Trails Of Trouble On Wild Lands
Some federal budget cuts can be found in places you might not be looking -- deep in the wilderness of the Pacific Northwest. As EarthFix reporter Aaron Kunz explains, for hikers and horse packers, frustration is mounting over the state of disrepair of recreational trails on public land.
The Northwest has more than 11-million acres of mountains, forests and other wild places designated as Wilderness Areas.
That amounts to thousands of miles of trails that lace their way through the wilderness.
Williamson: “My form of recreation is hiking and backpacking. and I just enjoy being able to move through that wilderness at my own pace and enjoy it as much as I can.”
Shirley Williamson of Boise, Idaho is one of them. As a school teacher she has two month a year during the summer to hike in some remote areas of central Idaho. She likes to plan ahead, sitting at her kitchen table she points out a marked trail on a topographic map of the Frank Church River of No Return Wilderness. This is the place she hopes to backpack this summer. But it’s no sure thing; Friends have already told her some trails in the area are washed out or littered with fallen trees and rocks.
Williamson: “And that would be frustrating to have to detour a route in order to avoid a lot of downfall.”
Williamson often hikes in the “Frank” -- as she and other locals call this sprawling wilderness area. In recent years, Williamson has had to find new routes to avoid fallen timber -- A minor annoyance on a flat area of the wilderness.
Williamson: “But if it’s on the side of a really steep hill and you’re traversing that hill, it can be potentially dangerous to have to try and either go under it, go over it or go around it. The going-around-it part is probably the most dangerous if you are getting off of a steep trail.”
A sprained ankle can quickly turn into a problem when you’re more than 10 miles deep into rugged backcountry.
The U.S. Forest Service is responsible for maintaining wilderness area trails. Andy Brunell is with the Forest Service, based in Idaho. He says the agency has cut the number of employees who do this work.
Andy Brunell/US Forest Service: “At the local level, we have seen a reduction in funds on some of these districts. It’s a function obviously of the restraint on a federal agency budgets through US Congress appropriations.”
It’s not just the trails in the “Frank” that are in a state of disrepair. Jonathan Guzzo is with the Washington Trails Association. He says the federal government is under-funding wilderness trail maintenance to the tune of $50-million dollars in Washington and Oregon.
Backcountry enthusiasts fear that over time, a failure to maintain trails could force the U.S. Forest Service to close some of them, in the name of public safety.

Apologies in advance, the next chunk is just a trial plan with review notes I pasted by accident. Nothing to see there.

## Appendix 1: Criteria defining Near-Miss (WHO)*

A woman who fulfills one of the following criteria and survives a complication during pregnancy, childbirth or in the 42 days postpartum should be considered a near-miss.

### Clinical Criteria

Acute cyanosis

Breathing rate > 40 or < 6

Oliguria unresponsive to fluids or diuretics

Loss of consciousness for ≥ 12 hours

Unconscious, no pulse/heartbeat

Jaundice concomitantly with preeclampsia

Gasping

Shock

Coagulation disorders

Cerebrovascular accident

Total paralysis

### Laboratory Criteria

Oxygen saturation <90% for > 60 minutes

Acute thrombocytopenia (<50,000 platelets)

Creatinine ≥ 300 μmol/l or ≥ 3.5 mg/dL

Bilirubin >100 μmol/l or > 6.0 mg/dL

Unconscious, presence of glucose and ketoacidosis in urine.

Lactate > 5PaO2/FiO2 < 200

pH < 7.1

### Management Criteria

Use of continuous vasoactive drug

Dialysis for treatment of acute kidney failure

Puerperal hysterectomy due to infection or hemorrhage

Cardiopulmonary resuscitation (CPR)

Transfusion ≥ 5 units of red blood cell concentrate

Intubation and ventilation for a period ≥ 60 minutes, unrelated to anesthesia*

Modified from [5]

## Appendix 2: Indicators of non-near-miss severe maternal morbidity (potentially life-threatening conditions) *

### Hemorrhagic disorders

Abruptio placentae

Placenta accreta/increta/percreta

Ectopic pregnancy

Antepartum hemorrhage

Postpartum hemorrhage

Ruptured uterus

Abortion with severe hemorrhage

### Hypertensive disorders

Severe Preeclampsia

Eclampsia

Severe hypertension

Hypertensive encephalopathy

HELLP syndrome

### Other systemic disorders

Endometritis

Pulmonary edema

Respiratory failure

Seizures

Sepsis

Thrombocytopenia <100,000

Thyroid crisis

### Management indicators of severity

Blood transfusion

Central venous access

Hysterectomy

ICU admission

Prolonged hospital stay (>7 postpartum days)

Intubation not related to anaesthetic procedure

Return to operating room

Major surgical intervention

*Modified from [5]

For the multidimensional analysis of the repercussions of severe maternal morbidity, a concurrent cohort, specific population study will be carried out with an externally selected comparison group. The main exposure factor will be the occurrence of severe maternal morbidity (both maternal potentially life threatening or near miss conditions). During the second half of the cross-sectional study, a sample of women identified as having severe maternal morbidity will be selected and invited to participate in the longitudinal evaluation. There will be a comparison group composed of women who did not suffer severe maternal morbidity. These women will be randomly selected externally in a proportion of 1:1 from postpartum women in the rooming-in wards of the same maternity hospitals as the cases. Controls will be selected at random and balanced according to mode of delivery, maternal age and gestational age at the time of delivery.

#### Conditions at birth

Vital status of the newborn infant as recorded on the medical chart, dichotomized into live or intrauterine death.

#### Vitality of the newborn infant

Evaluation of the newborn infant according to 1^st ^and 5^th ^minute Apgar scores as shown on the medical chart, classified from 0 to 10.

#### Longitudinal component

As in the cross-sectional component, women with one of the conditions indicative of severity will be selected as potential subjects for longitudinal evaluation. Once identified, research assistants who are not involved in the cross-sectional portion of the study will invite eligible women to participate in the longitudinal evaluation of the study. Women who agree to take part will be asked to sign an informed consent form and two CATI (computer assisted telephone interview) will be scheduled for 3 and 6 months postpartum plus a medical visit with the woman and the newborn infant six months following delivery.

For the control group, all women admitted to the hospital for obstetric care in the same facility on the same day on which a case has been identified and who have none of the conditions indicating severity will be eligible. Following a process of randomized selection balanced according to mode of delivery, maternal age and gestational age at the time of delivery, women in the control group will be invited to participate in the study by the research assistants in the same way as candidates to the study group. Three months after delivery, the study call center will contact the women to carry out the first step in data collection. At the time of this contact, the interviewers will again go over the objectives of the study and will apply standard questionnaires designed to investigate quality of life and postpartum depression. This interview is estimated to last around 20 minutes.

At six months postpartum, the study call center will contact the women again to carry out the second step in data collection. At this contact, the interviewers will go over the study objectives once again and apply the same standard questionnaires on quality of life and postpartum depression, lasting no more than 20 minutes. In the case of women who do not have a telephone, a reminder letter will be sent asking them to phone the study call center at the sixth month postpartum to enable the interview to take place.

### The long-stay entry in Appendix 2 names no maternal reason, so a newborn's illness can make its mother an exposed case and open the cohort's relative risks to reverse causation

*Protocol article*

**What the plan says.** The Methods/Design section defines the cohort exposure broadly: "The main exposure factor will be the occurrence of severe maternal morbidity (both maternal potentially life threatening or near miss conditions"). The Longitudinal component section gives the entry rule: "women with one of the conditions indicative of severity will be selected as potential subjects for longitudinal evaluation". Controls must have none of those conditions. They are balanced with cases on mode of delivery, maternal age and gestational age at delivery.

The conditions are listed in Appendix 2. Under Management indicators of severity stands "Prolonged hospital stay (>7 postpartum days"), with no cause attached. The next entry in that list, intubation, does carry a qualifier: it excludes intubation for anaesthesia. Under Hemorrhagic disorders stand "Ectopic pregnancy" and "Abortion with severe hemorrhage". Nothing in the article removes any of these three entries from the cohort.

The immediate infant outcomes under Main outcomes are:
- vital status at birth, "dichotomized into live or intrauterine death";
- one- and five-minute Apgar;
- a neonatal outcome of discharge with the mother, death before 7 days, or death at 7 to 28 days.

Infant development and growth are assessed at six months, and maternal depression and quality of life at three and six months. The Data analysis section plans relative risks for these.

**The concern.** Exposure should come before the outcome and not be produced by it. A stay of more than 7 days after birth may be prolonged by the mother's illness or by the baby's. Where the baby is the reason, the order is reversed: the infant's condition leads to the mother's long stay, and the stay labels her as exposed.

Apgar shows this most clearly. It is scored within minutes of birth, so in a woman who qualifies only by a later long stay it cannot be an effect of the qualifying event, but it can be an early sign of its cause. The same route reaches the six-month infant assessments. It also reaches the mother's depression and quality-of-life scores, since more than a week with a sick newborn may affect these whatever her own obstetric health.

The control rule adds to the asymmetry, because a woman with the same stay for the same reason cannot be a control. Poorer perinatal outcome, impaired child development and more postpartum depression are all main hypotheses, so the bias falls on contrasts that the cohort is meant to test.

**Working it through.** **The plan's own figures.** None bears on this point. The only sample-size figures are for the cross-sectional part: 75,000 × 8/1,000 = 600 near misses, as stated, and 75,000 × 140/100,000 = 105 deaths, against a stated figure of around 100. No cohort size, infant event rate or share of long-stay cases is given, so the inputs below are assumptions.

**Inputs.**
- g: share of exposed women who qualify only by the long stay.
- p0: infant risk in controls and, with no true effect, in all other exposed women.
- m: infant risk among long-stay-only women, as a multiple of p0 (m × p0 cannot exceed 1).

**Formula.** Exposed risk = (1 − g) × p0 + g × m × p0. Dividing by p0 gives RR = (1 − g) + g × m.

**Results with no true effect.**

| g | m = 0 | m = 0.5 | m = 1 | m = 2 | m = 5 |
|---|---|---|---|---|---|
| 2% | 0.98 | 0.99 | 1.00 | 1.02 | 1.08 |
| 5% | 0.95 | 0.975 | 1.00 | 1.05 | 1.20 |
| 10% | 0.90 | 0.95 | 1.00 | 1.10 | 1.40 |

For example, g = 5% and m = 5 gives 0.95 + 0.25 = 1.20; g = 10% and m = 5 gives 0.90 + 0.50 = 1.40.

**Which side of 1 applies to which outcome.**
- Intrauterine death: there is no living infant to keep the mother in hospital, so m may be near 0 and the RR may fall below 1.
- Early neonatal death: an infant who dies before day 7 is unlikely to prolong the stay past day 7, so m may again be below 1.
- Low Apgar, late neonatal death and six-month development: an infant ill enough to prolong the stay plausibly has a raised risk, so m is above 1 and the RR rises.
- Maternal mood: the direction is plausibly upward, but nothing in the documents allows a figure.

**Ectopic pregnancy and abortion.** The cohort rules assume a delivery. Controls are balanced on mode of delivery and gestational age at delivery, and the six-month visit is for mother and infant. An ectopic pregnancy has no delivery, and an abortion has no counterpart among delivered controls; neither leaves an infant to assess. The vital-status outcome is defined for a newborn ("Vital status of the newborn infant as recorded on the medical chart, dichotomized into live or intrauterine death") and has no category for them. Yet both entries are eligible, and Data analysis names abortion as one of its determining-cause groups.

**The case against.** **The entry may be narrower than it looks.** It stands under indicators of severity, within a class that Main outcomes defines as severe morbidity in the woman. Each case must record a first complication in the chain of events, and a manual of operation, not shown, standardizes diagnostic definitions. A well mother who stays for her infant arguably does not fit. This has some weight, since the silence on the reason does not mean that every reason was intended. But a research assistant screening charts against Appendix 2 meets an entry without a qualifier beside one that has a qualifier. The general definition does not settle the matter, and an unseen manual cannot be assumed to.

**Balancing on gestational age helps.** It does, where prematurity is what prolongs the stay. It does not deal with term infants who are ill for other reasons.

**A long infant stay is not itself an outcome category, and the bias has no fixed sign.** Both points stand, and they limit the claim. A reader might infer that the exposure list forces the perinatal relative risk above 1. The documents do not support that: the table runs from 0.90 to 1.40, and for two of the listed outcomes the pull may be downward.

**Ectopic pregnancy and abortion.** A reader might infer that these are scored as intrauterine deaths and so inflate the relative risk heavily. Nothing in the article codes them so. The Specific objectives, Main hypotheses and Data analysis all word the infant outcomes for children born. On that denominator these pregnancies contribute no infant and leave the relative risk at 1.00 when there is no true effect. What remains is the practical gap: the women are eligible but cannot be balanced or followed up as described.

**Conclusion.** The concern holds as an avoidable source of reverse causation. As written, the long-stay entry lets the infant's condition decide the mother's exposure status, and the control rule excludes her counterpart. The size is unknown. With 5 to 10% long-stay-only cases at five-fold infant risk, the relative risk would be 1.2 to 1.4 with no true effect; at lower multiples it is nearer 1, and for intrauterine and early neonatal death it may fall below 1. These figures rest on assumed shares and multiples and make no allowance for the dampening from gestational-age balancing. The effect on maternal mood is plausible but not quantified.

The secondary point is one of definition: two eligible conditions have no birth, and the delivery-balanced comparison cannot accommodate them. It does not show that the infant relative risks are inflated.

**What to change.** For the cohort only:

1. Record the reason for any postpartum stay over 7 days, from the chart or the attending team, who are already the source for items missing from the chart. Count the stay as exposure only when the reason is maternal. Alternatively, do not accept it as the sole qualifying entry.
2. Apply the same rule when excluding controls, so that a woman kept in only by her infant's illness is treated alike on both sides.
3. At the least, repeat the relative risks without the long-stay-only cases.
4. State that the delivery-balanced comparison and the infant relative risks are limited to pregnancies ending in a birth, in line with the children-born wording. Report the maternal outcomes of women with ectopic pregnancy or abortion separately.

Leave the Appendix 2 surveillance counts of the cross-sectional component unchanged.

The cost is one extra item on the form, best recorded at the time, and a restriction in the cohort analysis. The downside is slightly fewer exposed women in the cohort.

Craig Gehrke with the Wilderness Society in Idaho.
Gehrke: “and I would just plain outright argue that the forest service needs to take a bigger piece of their general budget money and put it toward recreation and trails because I think the recreation experience in a wilderness area can’t be duplicated on state lands for example.”
One avenue the Forest Service has taken is to rely on volunteers. During late spring, members of the Student Conservation Association clear rocks, dirt and logs that block trail’s on a remote stretch of the Frank Church Wilderness. Using shovels and picks is slow and physically demanding.
You won’t hear the roar of chainsaws. That’s because mechanized tools and vehicles are banned in the name of preserving the wilderness experience.
Volunteers put their backs and muscles into the slow-going teamwork required by a two-man crosscut saw. it takes some getting used to.
John Burns with the Salmon River Backcountry Horsemen says these primitive tools make for slow-going progress.
John Burns/Salmon River Backcountry Horsemen: “We’ve actually had contracts up there where the use of a wheelbarrow is prohibited.”
Burns wants the Forest Service to allow volunteers to use mechanized tools like chainsaws to increase efficiency. The Forest Service already has the ability to to this. But Craig Gehrke with the Wilderness Society says it would not benefit those who come here to enjoy nature.
Gehrke: “Until the forest service comes and tells me they need to get into the Frank Church and do work with chainsaws...I’m not buying it.”
That has left thousands of acres that backcountry inaccessible to horseback riders like John Burns because trails are unusable. He’s worried that even more wilderness will be impossible to reach by foot or horseback.
John Burns/Salmon River Backcountry Horsemen: “What we are asking for is a shift in some attitudes and a shift in emphasis and priorities.”
Thats why some in Idaho have been asking state lawmakers to urge the federal government to declare the Frank Church Wilderness a disaster area. The goal: put the wilderness area in a better position to get more funding for trail maintenance.
Craig Gehrke doesn’t think the answer is to declare the Frank -- or any wilderness -- a ‘disaster area.’
Gehrke: “I think from an ecological standpoint, they are the place we see nature functioning as it’s supposed to. Fires, floods - whatever you want to call it.”
Gehrke says these events are a natural part of what happens in wilderness -- they’re not disasters. But he is concerned about the state of the trail system.
Gehrke, like many others in Oregon and Washington, is concerned about the backlog of needed work. A problem that's likely to get worse with more budget cuts in the coming months and years.
Copyright 2013 Northwest Public Radio